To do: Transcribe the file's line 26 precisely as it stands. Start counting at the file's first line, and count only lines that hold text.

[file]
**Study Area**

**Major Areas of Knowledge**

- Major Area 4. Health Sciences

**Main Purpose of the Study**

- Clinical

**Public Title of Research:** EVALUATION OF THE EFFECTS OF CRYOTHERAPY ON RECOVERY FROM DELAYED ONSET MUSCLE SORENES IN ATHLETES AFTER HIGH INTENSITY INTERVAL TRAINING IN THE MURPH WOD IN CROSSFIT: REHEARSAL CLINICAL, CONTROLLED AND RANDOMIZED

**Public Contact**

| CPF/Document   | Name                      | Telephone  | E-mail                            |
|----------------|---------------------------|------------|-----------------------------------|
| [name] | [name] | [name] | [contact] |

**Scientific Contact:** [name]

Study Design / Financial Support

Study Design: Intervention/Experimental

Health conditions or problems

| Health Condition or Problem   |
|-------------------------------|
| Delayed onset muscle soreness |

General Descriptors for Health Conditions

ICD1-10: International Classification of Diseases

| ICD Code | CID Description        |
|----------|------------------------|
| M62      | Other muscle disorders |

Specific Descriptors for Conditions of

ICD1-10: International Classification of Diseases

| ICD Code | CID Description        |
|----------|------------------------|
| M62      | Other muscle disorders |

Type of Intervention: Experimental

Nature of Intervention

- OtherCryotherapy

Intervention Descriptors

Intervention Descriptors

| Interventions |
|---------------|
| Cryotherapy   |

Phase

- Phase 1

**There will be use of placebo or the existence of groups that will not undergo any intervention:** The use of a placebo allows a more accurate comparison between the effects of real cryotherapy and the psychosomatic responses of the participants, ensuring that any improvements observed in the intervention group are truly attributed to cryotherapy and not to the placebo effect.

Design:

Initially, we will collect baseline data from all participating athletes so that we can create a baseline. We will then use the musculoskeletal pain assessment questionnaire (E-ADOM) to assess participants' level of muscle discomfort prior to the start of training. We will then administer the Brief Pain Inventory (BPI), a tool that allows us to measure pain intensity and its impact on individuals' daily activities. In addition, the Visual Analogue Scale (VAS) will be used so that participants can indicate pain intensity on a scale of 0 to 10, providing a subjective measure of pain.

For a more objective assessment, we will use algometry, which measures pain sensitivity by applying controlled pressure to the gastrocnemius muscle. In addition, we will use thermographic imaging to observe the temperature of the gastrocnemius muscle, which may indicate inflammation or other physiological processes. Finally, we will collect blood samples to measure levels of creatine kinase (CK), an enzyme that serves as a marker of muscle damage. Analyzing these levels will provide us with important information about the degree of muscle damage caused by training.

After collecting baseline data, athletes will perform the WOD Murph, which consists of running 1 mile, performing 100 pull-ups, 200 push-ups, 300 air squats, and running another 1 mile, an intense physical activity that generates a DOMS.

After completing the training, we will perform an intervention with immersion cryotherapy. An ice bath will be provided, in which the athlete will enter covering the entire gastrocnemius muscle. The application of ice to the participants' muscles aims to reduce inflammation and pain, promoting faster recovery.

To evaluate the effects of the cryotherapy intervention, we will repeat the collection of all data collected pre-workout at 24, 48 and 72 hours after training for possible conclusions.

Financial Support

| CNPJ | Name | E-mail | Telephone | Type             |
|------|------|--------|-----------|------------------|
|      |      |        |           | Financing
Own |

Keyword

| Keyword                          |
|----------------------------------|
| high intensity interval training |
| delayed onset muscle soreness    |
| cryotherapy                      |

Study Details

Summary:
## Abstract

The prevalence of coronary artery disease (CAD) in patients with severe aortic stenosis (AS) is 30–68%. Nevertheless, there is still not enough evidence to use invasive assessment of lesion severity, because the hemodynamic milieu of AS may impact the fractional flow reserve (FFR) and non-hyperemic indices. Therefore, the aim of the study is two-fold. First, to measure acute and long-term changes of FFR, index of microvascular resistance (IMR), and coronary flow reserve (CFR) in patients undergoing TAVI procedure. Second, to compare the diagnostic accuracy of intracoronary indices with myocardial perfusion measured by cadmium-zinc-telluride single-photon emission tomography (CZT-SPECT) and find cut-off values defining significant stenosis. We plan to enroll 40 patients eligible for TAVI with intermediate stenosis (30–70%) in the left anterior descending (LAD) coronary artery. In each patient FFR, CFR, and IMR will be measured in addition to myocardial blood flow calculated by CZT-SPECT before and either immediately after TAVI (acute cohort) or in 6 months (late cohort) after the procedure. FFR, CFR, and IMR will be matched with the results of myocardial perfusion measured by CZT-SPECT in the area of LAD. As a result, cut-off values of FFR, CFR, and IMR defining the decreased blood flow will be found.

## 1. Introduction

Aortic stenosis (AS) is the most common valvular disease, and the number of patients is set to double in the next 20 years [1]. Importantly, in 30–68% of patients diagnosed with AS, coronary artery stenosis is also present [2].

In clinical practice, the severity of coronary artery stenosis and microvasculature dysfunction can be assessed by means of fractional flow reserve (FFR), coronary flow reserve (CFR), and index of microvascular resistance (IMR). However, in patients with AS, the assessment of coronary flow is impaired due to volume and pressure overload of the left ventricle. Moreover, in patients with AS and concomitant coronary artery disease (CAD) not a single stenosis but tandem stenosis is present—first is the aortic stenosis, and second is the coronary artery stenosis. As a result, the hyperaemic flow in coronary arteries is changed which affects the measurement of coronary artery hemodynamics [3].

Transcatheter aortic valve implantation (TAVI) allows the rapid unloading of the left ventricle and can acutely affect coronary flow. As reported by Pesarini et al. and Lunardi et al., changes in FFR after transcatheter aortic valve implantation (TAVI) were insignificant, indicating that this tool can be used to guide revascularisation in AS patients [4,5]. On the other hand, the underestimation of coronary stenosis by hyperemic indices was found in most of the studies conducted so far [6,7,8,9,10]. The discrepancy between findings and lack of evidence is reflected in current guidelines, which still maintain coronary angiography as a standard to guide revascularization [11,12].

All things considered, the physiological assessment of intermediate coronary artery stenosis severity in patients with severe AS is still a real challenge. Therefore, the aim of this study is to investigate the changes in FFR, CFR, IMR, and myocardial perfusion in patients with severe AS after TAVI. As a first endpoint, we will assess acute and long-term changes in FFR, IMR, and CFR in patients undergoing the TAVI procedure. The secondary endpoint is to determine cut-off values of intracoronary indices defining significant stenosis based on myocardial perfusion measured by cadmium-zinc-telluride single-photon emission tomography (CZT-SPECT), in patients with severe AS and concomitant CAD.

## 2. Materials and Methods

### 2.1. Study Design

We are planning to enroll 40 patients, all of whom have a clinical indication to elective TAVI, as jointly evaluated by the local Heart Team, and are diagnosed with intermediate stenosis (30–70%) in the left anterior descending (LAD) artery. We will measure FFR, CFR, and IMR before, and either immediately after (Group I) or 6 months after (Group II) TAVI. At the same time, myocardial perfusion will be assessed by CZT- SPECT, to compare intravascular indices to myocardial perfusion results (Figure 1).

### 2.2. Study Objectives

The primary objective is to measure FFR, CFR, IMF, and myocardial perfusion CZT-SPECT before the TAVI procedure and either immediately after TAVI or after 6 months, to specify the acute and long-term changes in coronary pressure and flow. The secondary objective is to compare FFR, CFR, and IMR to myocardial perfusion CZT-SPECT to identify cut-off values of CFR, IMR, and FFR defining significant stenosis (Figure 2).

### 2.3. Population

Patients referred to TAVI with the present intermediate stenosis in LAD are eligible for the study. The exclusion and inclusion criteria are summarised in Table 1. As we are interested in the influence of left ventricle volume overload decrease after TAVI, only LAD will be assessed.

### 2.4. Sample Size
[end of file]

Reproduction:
|----------|------------------------|